secretary-randy-huffman-portrait_small2And this from Governor Tomblin in his speech comes less than a week after DEP Secretary Randy Huffman appeared at a citizen group-sponsored event to mark the anniversary of the Freedom leak and promised to work to block industry from removing the statewide “Category A” drinking water protections currently given to all West Virginia rivers and streams:

That’s taking us backward. That’s a policy, a rule change, that we just can’t allow to happen. I hope it never comes up again, and it’s  a discussion that we don’t have to have.

What struck me there was Randy’s use of the plural pronouns … “taking us backward” and especially a rule change that “we can’t just can’t allow to happen.”

There’s plenty that citizen groups and Randy Huffman don’t agree on … mountaintop removal comes to mind. You’re not going to get Randy on board to outlaw that practice, and the DEP’s proposed changes in state water pollution permits for coal mining are certainly something that the industry very much wants, and environmental groups hope to somehow find a way to stop. And DEP is on board with Governor Tomblin’s continued insistence on fighting against efforts to do something about coal’s contributions to global warming.

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Gag order in Blankenship case criticized

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Mine Explosion Congress

We reported in in yesterday’s Gazette about U.S. Magistrate Judge R. Clarke VanDervort refusing a request from longtime Massey Energy CEO Don Blankenship to delay his arraignment on the criminal indictment filed against Blankenship last week. But we weren’t able to explain why the judge did so. If you go to the U.S. District Court for the Southern District of West Virginia‘s PACER computer page, and try to download the judge’s order, this is what you see:

pacer screen

It’s a bit ironic that PACER stands for “Public Access to Court Electronic Records,”  given that records of the U.S. vs. Blankenship are anything but public. Even the indictment — which was initially posted publicly and distributed via email by U.S. Attorney Booth Goodwin’s office, has been removed from public view. Goodwin’s office, apparently worried about violating the judge’s gag order, removed both its press release — a document that merely quoted the indictment and didn’t include any direct quotes from Goodwin — and the indictment from its website. We’ve posted the press release here and the indictment here.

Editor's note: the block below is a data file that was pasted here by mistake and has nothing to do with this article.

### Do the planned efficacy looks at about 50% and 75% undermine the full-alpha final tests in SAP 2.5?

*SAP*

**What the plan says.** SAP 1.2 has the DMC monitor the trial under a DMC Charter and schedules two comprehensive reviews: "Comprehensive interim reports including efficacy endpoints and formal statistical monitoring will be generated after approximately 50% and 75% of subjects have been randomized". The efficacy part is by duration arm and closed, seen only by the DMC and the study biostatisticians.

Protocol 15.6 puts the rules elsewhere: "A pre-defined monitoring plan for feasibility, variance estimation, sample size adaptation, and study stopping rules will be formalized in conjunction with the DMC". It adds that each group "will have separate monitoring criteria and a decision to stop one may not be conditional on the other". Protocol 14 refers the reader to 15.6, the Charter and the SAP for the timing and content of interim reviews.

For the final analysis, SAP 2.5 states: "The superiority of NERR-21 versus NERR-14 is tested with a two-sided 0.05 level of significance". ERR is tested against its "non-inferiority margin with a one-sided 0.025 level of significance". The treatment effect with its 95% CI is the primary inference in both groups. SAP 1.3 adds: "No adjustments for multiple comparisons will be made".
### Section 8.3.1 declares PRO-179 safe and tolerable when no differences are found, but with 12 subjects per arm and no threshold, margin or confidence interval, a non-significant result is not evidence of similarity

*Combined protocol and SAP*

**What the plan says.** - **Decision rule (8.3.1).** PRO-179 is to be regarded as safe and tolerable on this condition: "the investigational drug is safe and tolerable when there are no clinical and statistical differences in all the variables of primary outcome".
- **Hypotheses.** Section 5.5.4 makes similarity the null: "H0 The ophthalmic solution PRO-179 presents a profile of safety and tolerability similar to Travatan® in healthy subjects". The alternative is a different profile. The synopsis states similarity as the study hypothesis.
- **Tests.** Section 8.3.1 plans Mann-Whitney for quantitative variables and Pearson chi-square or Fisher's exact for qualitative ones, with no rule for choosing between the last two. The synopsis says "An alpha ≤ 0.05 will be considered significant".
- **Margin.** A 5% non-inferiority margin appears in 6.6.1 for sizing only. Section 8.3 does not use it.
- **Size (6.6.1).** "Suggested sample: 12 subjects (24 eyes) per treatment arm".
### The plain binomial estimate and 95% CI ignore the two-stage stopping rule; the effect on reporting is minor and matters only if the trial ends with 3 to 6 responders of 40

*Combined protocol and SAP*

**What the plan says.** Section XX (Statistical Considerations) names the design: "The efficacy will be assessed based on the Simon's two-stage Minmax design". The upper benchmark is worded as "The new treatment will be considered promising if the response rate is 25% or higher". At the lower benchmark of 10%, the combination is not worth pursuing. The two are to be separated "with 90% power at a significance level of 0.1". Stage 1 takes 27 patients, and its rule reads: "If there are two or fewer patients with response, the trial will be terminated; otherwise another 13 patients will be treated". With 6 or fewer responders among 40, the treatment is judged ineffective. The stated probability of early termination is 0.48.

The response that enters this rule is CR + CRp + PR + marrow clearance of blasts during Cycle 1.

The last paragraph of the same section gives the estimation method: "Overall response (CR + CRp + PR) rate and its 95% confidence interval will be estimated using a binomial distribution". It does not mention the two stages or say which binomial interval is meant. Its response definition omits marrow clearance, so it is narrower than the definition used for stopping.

judgebergerIn fact, even U.S. District Judge Irene Berger’s gag order isn’t available to the public through PACER. The clerk’s office in Beckley did finally email copies of it to local media outlets, and we’ve posted it here.  These two sentences — which contain no citations to case law allowing such a gag order — are the only explanation we have of the judge’s action:

The Court observes that the Defendant and the matters which are referenced in the indictment have been the subject of publicity. After careful consideration and in light of the prior publicity, the Court finds it necessary to take precautions to insure that the Government and the Defendant can seat jurors who can be fair and impartial and whose verdict is based only upon evidence presented during trial.

It’s worth noting that neither the government nor Blankenship’s defense team asked for this gag order. The judge did it on her own. And now, she’s taking some criticism for it.

In an editorial that generally praised the government for pursuing this prosecution, the Lexington Herald-Leader said:

The judge’s stated concern is that potential jurors will be biased by pre-trial publicity. But seating an impartial jury can be accomplished without trampling the First Amendment rights of individuals to speak and the media to report the news.

Transparency is especially critical to public trust in the prosecution of Blankenship because of his history of influencing the courts.

Blankenship in 2004 spent $2.5 million on electing a judge to the West Virginia Supreme Court who then cast deciding votes in Blankenship’s favor in a potentially expensive lawsuit, a ruling the U.S. Supreme Court eventually overturned.

Berger should revoke the gag order.

And over at West Virginia MetroNews, Hoppy Kercheval wrote a commentary headlined, “Judge Berger’s gag order in Blankenship case goes too far,” in which he wrote:

Berger is in a tough spot. She’s presiding over a high profile case. Blankenship faces four charges connected with the operation of the Upper Big Branch mine in Raleigh County where 29 miners died in a 2010 explosion.